However, there are discrepancies in results as reported by Rienzi et al. [3] which could be explained by the presence of intra-individual variation in the percentage of oocytes displaying CLCG in participants of the ICSI program. Nevertheless, Kahraman et al. [14] focused on CLCG phenotype involving its correlation with variables between different couples, either intrinsically or extrinsically linked to environmental conditions. Indeed, oocyte maturation and follicle physiology have been shown to be impaired by persistent environmental pollutants [24]. This issue calls into question the adverse effects of pesticide exposure on oocyte quality, i.e. CLCG prevalence and its developmental ability impacting eventually ART outcomes.

Our ART center is located in Picardy (northern France), a region well known for its high annual pesticide consumption of about 3900 tons used in the agricultural sector. Pesticides and their degradation products can contaminate water, soil, and air; therefore humans can be exposed to these compounds. Moreover, endocrine disruptor chemicals derived from certain pesticides (2,2-Bis [p-hydroxyphenyl]-1,1,1-trichloroethane [HPTE]; antiandrogenic endocrine disruptors; high concentration of total bisphenol A [BPA]; diethylstilbestrol [DES]; methoxychlor [MXC]; polychlorinated biphenyl [PCB] congeners, p,p’-dichlorodiphenyltrichloroethane [DDT], and its persistent metabolite p,p’-dichlorodiphenyldichloroethylene [DDE]) are among the factors that are incriminated for having an adverse impact on several aspects of ovarian biology including oocyte quality [25, 26].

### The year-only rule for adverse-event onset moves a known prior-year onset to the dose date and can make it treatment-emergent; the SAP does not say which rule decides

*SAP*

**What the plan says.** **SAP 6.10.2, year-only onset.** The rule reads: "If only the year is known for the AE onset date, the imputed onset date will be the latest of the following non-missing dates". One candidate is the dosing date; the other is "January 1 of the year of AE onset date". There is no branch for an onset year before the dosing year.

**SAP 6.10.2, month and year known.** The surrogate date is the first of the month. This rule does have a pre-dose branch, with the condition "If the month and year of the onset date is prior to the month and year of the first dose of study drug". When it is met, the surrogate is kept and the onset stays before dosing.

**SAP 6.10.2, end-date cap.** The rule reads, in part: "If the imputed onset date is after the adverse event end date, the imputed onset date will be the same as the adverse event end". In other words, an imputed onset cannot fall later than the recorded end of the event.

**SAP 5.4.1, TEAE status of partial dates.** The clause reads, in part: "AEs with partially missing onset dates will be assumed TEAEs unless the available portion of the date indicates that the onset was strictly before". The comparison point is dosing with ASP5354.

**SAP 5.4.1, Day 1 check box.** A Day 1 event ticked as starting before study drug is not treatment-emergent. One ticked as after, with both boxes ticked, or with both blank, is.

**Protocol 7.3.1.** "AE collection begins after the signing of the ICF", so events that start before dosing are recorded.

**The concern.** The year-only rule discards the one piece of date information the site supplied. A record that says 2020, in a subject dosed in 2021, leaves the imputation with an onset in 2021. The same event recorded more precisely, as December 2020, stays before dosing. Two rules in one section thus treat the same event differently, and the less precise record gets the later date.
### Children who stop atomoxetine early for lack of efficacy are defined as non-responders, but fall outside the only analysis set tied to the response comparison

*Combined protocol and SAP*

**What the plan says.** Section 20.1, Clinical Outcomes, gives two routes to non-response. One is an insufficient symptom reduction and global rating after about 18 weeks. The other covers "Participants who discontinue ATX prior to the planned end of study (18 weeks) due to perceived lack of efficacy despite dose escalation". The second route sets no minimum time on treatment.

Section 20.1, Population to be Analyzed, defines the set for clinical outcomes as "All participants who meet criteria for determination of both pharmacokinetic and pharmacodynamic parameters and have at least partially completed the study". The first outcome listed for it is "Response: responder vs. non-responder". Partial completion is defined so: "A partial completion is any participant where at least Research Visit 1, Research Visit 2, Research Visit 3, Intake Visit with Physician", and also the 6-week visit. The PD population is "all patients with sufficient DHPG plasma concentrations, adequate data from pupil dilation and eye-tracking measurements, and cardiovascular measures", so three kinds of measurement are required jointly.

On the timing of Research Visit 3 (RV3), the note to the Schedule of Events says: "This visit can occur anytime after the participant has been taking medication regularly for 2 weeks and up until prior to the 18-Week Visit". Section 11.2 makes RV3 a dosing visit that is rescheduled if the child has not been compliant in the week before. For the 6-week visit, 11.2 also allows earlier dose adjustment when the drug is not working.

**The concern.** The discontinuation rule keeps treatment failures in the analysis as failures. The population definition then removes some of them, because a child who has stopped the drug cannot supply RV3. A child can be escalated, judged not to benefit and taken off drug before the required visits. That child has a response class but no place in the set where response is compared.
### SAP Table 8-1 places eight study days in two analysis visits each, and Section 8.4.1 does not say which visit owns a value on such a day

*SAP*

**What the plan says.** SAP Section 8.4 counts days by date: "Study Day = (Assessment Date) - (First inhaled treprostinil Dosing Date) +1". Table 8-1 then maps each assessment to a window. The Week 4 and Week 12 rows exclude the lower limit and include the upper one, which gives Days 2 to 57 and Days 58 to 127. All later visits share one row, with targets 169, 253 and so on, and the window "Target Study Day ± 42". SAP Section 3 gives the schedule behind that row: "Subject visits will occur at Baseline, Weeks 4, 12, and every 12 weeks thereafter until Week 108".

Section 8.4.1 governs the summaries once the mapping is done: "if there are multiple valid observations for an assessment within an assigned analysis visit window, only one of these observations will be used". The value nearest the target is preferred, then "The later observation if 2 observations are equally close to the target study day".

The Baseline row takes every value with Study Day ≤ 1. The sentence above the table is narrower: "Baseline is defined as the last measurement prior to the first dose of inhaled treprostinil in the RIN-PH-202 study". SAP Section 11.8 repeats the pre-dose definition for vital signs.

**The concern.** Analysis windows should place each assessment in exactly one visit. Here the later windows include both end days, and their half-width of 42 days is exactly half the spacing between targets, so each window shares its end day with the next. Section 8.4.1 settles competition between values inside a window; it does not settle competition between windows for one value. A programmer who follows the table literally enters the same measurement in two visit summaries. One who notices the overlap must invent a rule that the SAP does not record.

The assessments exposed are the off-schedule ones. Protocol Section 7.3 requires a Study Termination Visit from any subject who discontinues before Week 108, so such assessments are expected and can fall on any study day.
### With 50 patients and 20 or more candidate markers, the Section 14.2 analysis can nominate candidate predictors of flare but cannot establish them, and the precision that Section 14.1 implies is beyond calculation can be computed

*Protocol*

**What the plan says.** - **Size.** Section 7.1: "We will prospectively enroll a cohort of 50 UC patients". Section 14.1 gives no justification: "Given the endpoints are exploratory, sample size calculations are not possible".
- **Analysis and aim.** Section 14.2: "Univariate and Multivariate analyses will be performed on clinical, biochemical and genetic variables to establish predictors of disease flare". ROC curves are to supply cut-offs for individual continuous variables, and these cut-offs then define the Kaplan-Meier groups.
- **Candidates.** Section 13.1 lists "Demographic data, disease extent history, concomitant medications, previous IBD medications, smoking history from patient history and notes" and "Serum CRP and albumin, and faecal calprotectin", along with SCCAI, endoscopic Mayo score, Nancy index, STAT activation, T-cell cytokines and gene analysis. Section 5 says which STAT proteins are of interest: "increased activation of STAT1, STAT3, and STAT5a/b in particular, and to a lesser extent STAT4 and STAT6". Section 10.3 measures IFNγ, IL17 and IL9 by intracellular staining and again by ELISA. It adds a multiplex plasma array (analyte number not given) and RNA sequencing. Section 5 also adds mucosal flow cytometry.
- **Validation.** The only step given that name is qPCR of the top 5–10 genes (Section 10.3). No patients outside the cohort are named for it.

The aim of the present study was to investigate the ICSI outcomes of couples presenting different CLCG prevalence’s of retrieved oocytes (low prevalence of CLCG; fewer than 25% [LCLCG] and high prevalence of CLCG; over 75% [HCLCG]) and its correlation to pesticide exposure zones in the region of Picardy, France.

Methods

Patient selection